I don't think I've ever mentioned it before, but I hate the Digital Millennium Copyright Act (DMCA).
Recently, a number of people have taken to posting pictures on Flickr showing 'Ad Spam' places around Second Life and their owners. Attempting to shame them or inform others about who they are so that no one supports them monetarily.
The example to the left in this post is a mega-prim ad spam. Oh, and it spins. Yes, you too could be the lovely recipient of that in your backyard.
The ad spammers did not like the fact that their name and their handiwork were being splashed all over Flickr. They invoked the DMCA and Flickr pulled down three of the pictures in that stream.
Over on New World Notes, they are reporting about how Rik Riel is trying to provoke a DMCA takedown notice. He is trying to force the issue of intellectual property and fair-use in Second Life. New World Notes makes a good point:
If you're a photojournalist reporting on the news in New York's Time Square, you don't need to get the permission of every business owner whose logo and trademarks will surely show up in the published photo. That's because there's already an established legal precedent of fair use.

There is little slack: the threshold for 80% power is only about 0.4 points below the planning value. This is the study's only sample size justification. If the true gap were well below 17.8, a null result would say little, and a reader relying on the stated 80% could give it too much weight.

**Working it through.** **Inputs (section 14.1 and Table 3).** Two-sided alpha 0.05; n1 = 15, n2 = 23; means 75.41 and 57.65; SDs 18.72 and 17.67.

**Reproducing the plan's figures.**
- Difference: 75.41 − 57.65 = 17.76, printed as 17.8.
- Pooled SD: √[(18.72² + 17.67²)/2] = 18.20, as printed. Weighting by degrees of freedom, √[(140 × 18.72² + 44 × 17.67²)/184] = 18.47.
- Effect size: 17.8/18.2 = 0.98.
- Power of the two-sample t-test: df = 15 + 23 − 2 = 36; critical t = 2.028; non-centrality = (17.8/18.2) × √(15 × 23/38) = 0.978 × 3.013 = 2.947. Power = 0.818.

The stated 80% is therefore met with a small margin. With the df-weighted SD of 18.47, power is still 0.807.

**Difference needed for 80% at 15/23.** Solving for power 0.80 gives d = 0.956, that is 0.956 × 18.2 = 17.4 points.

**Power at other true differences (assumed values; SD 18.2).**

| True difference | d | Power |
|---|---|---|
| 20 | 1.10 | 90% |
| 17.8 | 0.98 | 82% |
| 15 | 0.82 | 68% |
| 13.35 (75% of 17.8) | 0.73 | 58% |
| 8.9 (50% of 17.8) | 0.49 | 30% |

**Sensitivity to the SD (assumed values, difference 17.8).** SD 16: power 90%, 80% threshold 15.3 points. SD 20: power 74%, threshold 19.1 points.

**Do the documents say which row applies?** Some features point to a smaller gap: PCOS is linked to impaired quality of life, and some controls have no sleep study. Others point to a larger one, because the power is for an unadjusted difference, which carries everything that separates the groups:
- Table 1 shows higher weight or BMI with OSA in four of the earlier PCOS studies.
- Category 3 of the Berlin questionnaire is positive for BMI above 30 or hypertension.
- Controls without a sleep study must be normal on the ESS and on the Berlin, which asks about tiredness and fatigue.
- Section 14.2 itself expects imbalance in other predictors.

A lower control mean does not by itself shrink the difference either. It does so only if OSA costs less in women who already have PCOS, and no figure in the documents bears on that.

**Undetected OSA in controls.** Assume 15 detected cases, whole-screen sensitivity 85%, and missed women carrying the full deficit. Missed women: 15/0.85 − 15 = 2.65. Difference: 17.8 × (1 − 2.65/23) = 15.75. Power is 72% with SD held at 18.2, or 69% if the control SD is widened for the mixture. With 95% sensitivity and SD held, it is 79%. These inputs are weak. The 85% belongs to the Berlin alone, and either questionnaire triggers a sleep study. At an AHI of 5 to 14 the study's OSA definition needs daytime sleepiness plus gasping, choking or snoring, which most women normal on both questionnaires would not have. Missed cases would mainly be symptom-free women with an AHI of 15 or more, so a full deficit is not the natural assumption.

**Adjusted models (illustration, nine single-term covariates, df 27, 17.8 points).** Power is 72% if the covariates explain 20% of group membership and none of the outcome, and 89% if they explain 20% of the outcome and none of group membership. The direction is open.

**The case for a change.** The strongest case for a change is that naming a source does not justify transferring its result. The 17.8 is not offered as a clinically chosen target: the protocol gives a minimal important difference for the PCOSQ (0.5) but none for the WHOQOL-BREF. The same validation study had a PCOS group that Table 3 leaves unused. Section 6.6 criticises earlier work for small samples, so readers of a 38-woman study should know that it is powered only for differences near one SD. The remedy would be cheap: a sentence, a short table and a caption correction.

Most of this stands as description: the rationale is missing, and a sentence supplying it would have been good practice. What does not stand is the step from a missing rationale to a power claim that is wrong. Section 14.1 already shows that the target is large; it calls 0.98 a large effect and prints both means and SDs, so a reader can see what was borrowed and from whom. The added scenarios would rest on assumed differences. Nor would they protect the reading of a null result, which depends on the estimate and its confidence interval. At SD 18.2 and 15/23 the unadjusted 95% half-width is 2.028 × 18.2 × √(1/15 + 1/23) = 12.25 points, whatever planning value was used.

I suggest all of you camera mavens and people who live next door to ugliness like this, post to that Flickr group, it would be very hard to takedown everyone.
This also raises the interesting point of what these ad spammers mean for Second Life real estate. The spammers own tiny parcels of land, 16m2, and they try to sell them for large amounts of money. Having them next to you drives down your enjoyment of your land and lowers its resale value. All sorts of things could come about:
1) People move to private sims because you don't have to deal with this.
2) You try to sell your mainland parcel, but can't because of the ads, you have to abandon it.
3) Mainland occupancy goes down, Linden Lab makes less money based on tier.
4) Ad revenue for these things dwindles as traffic dwindles. Eventually the ad land is abandoned due to lack of money.
Basically lots of economic churn, both good and bad.